Last week we argued that the protest vote against the government, particularly in the central region, was a reflection of unmet or unmade promises to young, frustrated but educated people. We traced it to increased access to education and a more aspirational generation on one hand, and lack of access to opportunity and the absence of social safety nets on the other. Many want to belong, few are chosen, and the penalty for failure is extreme.
In one of his occasional head-on collisions with the truth, the incumbent has diagnosed this as partly a problem of success, not failure. People who go to school, even under the universal primary and secondary education system, which is free of both charges and quality, have higher expectations than those who don’t.
Similarly, children who are immunised are more likely to live longer and healthier lives. But it is not enough to sit back and chest-thump about having helped contribute to the problem without a cogent plan to solve it.
Let’s take education. Amanya Mushega, who was the responsible minister when the UPE programme started, is quick to admit that it was a mistake to enrol seven primary classes in one go. The original plan, to enrol three classes first, then build upward infrastructure, sounds as smart today as it did then.
How come, then, that two decades later, we still measure the jump in enrolment numbers rather than outcomes? Or the number of universities and university graduates rather than the number of patents and home-grown innovations that have come to market? And let’s not get started on that Abdul-like monkey business of trying to turn bananas into powder.
How is it that we still think that a school anywhere in the country or even the world can provide a semblance of learning at Shs7,000 per child per year? How?
If one of the structural adjustments we had to make to balance government books was to introduce patient contributions to the cost of healthcare, how is it that three decades later, we do not have a national health insurance scheme?
After staggering from the Entandiikwa Scheme, the Plan for Modernisation of Agriculture, Naads and now to the Operation Wealth Creation, at what point do we take an honest look at the profit and loss statement of these investments in agriculture?
If we decided that it was a good idea to sell government houses to sitting tenants and even give them competitively-priced mortgages, at what point do we decide that other Ugandans, who did not happen to be sitting tenants of the available houses, should also benefit from relatively low-cost housing?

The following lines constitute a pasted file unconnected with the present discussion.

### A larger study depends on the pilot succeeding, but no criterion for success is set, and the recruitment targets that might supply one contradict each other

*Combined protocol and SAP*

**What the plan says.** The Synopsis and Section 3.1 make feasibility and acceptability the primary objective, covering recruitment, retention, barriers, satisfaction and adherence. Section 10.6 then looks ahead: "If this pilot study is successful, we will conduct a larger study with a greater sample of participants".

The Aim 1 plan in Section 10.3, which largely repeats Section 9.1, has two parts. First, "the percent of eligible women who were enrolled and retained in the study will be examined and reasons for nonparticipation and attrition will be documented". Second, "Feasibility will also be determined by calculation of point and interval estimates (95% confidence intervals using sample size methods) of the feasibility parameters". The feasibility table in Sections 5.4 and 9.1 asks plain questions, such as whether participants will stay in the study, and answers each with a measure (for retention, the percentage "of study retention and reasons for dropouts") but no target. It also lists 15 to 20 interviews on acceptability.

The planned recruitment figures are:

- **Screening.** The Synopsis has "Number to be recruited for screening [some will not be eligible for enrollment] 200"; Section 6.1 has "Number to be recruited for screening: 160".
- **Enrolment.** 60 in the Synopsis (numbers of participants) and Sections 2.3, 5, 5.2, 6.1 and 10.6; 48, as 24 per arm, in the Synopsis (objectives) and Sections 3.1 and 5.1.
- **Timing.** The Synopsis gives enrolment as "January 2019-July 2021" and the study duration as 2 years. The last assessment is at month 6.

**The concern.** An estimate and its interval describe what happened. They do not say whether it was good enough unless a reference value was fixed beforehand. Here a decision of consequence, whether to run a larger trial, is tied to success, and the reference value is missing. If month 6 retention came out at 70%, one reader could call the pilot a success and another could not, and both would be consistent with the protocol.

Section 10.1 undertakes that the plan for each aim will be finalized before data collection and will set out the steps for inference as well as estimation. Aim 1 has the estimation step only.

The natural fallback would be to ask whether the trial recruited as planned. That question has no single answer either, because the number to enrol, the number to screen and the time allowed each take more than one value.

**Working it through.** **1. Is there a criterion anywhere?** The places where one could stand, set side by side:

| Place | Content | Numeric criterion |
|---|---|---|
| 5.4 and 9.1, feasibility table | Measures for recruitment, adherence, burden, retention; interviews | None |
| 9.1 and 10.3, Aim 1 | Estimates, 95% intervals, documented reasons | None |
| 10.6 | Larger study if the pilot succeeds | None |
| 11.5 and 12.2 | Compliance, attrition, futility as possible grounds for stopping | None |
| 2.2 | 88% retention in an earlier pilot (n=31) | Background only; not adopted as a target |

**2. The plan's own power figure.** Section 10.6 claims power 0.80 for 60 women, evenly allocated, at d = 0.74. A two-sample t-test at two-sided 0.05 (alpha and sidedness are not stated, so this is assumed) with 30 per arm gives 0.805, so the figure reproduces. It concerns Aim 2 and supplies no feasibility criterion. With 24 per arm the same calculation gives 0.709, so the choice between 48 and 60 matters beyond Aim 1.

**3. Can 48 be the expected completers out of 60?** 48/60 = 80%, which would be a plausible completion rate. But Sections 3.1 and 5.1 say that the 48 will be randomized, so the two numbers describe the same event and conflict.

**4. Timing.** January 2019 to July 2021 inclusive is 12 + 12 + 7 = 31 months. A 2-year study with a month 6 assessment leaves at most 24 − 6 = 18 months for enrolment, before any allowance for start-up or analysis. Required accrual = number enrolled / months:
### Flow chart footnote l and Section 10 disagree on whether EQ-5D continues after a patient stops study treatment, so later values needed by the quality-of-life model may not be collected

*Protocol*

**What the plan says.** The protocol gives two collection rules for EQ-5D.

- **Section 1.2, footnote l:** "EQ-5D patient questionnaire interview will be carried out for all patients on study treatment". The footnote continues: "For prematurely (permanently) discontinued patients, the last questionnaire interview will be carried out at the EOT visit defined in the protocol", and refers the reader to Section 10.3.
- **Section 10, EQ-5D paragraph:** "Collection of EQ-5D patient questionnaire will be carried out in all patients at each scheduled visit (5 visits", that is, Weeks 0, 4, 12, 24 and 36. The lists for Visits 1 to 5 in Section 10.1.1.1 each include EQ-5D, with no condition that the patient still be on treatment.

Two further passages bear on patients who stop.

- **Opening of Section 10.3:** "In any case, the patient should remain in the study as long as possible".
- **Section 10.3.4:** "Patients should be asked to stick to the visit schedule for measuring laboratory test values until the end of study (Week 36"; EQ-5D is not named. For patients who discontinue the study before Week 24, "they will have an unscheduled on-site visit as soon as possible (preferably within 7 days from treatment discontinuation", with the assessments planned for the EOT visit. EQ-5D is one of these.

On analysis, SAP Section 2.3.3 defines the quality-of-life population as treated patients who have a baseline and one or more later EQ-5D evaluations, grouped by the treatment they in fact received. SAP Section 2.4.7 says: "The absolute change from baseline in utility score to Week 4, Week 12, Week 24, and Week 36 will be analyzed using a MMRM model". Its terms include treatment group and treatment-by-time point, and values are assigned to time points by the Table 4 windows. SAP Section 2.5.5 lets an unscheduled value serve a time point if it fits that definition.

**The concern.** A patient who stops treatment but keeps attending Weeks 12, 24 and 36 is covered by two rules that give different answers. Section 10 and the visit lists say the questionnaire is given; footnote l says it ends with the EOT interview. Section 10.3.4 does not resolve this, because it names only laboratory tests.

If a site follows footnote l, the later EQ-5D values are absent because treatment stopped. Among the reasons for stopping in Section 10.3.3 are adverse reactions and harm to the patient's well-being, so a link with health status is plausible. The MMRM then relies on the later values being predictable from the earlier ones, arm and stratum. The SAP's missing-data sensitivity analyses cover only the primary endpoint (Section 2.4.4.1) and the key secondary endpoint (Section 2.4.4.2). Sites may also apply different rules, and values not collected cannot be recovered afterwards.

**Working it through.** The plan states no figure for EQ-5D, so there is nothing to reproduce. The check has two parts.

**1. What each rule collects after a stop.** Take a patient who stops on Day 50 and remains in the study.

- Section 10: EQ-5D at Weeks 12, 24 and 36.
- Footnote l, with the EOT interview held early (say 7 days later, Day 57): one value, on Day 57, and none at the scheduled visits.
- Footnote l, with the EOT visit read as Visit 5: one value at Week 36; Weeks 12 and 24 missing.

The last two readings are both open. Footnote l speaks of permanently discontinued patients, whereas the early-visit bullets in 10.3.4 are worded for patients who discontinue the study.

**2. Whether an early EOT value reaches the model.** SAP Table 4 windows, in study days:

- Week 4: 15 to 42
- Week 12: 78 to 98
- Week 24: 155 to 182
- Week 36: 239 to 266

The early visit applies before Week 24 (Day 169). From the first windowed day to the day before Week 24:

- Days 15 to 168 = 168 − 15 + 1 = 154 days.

When is the campaign promise, first made in 2006, to raise a chunk of money and bring down the cost of mortgages ever going to materialise? Do we reasonably believe that young people will ever own properties with mortgage interest rates at around 20 per cent?
When we ask young people to become “job-creators, not job-seekers,” do we consider the high cost of doing business? Why is the Internet slow and expensive? Why are bank and mobile money charges extortionist?
When ministers elbow their way through the traffic in order to arrive just moderately late, as opposed to notoriously late, to their Cabinet meetings, do they ever discuss the lost man-hours and productivity from the traffic madness suffered by the guys whose taxes pay their bills? Is there a masterplan to extend the sewer lines or are the relevant officials just full of bull?
None of these questions are necessarily deep or ground-breaking. One need not even be original about it: We can ask Tanzania about their new bus service in Dar es Salaam, Rwanda about its health insurance scheme and Kenya about its government-guaranteed low-cost housing projects.
I can think of only two possible reasons why such obvious questions would go unasked and, therefore, unanswered. The first is that the status quo is beneficial to some people and an end in itself. Poor people, after all, don’t have to be governed; they just have to be ruled.
The second is that any feeble attempts to address them are weighed down by incompetence and are stuck in the quicksand of mediocrity. It is not enough to say you helped create a problem – neither is it possible to solve it with the same intelligence, or lack of, that created it in the first place.
There’s no substitute for competence.
Mr Kalinaki is a journalist and poor man’s freedom fighter.